THOUSAND OAKS, Calif. (
is expected to offer detailed 2011 financial guidance on its fourth-quarter conference call Monday night, with investors focused particularly on what management says about the launch of two new drugs and whether the company is considering paying out a first-ever shareholder dividend.
Speaking about its 2011 financial outlook at the J.P. Morgan Healthcare Conference on June 12, Amgen said it would "grow" revenue and earnings excluding the impact of U.S. healthcare reform in 2011. Amgen pegged the cost of healthcare reform in 2011 at $400 million to $500 million, including excise fees after taxes in the range of $150 million to $200 million.
Current 2011 consensus has Amgen earning $5.26 a share on total revenue of $15.2 billion, according to Thomson Reuters. That works out to approximately 3% earnings growth on 1.5% revenue growth.
Historically, Amgen's initial guidance in January is conservative and below consensus, said ISI Group biotech analyst Mark Schoenebaum.
Amgen is in the midst of launching two new drugs expected to fuel the company's future growth as sales of its core anemia drug franchise slow down. Reimbursement hurdles slowed the initial uptake of Amgen's new osteoporosis drug Prolia in 2010 so investors will be listening for Amgen's management to discuss ways in which Prolia reimbursement is improving in 2011.
Prolia sales are expected to reach $206 million in 2011 and $416 million in 2012, according to consensus figures provided by Deutsche Bank biotech analyst Robyn Karnauskas. She believes investors are expecting too much from Prolia and she forecasts sales of $174 million and $332 million in 2011 and 2012, respectively.
Amgen sells the same active ingredient in Prolia under a different name, Xgeva, for the treatment of bone-related complications due to cancer treatment. Current consensus calls for Xgeva sales of $257 million in 2011 growing to $774 million in 2012, says Karnauskas.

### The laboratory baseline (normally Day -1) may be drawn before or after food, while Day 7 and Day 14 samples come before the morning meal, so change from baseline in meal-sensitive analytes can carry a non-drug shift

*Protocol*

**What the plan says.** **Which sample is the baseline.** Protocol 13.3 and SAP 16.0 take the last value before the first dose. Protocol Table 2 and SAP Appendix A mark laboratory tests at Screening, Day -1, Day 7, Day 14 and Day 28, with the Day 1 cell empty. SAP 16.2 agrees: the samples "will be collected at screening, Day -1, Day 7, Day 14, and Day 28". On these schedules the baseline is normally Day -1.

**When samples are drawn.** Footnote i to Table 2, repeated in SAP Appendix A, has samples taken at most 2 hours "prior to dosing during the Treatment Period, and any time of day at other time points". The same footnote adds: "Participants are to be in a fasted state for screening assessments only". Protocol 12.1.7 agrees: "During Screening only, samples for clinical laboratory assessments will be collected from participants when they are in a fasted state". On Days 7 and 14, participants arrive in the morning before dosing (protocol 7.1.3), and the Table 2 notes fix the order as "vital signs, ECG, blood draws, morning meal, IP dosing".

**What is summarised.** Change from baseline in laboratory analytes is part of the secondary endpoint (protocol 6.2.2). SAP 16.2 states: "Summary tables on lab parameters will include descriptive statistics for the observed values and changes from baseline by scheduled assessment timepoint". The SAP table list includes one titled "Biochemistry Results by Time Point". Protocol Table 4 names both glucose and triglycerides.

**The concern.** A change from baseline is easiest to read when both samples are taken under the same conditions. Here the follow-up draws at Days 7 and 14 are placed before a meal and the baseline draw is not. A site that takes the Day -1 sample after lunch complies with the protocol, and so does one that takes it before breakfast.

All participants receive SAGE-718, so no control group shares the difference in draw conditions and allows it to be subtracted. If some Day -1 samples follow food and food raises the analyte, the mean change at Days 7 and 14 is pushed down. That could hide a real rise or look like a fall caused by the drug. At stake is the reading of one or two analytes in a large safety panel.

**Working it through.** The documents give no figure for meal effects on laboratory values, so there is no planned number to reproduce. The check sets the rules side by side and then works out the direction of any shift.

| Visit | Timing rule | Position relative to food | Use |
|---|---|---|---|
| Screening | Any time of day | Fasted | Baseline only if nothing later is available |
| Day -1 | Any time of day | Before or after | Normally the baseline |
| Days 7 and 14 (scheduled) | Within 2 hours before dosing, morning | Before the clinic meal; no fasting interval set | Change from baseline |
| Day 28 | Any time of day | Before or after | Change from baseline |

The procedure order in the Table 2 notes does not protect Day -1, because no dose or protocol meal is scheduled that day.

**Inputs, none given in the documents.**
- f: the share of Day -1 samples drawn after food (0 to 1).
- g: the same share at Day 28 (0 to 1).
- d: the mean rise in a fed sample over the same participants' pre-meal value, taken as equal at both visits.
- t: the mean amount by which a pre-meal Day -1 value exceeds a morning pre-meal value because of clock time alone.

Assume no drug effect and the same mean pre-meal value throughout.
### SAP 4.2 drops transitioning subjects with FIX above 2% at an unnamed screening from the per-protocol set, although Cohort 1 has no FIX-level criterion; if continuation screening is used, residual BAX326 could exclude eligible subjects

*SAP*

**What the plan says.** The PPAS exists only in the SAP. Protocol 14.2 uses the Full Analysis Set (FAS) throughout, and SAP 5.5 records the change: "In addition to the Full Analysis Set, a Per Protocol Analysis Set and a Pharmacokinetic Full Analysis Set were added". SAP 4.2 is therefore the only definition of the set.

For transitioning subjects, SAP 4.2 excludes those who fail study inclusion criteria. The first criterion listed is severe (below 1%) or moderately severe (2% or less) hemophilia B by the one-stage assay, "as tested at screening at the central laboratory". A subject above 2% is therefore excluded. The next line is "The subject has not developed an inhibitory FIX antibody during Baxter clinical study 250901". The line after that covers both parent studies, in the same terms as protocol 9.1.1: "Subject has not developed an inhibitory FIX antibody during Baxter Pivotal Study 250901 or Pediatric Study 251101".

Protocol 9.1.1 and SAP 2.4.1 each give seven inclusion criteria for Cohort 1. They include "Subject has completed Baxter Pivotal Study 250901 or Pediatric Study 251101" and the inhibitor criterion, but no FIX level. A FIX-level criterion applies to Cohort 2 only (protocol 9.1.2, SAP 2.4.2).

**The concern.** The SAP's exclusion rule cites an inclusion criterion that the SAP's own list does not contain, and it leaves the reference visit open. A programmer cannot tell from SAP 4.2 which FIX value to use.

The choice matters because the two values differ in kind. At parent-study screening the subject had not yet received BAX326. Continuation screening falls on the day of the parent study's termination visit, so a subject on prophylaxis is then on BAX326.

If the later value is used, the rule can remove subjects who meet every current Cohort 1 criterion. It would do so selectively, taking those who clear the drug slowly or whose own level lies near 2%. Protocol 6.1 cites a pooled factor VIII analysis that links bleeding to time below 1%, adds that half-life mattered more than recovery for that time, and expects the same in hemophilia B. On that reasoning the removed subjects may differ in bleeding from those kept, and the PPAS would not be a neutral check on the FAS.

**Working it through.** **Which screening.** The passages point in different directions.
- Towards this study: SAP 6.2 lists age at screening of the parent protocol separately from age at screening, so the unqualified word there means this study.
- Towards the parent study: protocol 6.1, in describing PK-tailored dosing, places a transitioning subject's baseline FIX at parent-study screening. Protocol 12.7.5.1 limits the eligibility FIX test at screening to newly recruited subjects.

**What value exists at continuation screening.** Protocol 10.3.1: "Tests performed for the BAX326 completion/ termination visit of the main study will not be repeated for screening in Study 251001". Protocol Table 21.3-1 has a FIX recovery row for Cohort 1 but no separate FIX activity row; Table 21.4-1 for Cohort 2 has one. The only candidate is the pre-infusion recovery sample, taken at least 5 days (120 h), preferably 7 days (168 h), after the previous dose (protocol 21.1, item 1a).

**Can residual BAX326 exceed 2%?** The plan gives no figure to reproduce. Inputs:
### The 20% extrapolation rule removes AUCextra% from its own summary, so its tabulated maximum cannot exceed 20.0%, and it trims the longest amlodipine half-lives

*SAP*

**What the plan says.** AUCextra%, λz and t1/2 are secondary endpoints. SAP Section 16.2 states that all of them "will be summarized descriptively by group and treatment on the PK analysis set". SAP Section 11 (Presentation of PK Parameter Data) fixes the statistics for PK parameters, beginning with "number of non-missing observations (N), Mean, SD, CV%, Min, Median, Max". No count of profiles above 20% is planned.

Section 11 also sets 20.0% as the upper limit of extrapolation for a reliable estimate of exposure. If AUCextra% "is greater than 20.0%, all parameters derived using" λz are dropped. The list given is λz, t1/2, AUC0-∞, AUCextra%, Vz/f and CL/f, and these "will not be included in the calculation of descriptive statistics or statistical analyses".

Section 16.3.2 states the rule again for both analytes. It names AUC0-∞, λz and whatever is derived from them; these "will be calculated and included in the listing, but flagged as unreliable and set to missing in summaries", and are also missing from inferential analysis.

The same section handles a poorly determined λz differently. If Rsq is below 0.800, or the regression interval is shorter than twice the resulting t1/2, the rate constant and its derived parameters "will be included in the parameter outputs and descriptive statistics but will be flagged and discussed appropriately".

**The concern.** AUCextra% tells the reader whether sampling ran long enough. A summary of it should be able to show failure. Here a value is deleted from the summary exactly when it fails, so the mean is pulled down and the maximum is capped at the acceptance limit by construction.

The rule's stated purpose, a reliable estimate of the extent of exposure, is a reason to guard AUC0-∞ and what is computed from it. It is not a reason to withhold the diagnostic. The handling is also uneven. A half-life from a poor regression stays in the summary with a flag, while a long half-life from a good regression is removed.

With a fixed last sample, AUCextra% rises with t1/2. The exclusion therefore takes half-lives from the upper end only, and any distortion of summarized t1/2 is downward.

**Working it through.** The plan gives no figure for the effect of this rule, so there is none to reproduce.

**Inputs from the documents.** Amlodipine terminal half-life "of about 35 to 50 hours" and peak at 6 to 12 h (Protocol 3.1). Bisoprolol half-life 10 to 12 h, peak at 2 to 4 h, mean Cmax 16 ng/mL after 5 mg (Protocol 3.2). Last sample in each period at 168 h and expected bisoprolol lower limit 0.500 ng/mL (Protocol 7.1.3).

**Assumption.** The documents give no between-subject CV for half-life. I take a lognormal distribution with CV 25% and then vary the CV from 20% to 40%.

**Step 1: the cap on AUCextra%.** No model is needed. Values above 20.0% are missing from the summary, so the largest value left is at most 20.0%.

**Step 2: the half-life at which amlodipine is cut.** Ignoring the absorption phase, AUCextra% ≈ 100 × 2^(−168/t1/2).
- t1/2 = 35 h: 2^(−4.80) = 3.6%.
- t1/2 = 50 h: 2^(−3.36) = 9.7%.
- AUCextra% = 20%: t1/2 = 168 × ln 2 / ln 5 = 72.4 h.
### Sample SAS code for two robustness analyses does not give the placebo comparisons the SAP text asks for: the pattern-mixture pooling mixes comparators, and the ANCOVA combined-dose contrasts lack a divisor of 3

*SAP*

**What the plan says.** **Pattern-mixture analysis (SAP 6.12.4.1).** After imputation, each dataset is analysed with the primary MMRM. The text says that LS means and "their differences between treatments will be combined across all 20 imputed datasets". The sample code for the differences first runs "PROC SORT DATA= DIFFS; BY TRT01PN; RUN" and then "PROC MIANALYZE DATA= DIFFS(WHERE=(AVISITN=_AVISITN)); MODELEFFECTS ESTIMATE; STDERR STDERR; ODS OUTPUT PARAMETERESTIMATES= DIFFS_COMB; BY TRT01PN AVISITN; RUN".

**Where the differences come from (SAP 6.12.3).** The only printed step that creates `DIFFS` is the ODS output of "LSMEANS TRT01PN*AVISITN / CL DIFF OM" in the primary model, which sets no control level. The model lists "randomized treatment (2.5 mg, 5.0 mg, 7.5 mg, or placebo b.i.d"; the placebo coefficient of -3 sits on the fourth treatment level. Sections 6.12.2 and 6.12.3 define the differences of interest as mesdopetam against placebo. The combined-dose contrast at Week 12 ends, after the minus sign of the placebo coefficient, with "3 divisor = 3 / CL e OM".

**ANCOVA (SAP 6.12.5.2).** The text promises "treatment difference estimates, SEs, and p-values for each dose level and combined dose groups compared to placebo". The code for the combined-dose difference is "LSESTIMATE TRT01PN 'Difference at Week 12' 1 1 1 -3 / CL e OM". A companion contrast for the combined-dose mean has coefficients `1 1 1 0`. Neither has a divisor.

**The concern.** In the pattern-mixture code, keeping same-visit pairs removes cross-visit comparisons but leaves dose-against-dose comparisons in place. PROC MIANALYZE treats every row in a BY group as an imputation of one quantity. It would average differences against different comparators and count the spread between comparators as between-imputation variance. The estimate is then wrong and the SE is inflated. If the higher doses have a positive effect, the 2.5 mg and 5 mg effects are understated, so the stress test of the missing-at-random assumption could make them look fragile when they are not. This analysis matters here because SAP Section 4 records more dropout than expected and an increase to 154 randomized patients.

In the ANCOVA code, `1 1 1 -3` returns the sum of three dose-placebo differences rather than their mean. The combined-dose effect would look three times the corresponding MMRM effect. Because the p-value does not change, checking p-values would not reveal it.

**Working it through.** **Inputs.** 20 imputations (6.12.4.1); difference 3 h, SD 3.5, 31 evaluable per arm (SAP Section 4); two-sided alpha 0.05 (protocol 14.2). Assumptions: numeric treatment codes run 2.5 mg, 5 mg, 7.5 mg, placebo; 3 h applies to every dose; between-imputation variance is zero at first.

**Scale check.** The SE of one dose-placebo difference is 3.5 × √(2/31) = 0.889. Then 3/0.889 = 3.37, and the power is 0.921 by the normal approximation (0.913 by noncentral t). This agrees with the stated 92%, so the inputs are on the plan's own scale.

On its Monday night call, Amgen may update investors on plans to seek an expanded approval for Xgeva to prevent the spread of prostate cancer to the bone following the
release of positive phase III data in December
Amgen had about $17 billion in cash at the end of the September quarter. What to do with that cash has become an increasing focus for investors, with some urging Amgen to implement its first-ever shareholder dividend.
No biotech company currently offers a dividend, mainly because biotechs, like many technology companies, have historically preferred to reinvest their cash in research and development or make acquisitions. Dividends also chafe against the image of biotech as a high-growth sector.
Yet Amgen, despite the optimism around Prolia and Xgeva, isn't a turbo-charged growth stock any longer, yet the company is sitting on a small mountain of cash. Increasingly, investors would like to see at least some of that cash returned to their pocket because they don't necessarily trust management to invest it wisely, says Shoenebaum.
"Amgen is taking
the idea of dividend seriously. They realize they need to do it but have not said when," he says.
Consensus estimates for the fourth call call for Amgen to earn $1.11 a share on total revenue of $3.81 billion. The rest of the large-cap biotech group, including
, report 2011 results in the coming weeks.
Amgen shares closed Friday at $56.97.
--Written by Adam Feuerstein in Boston.
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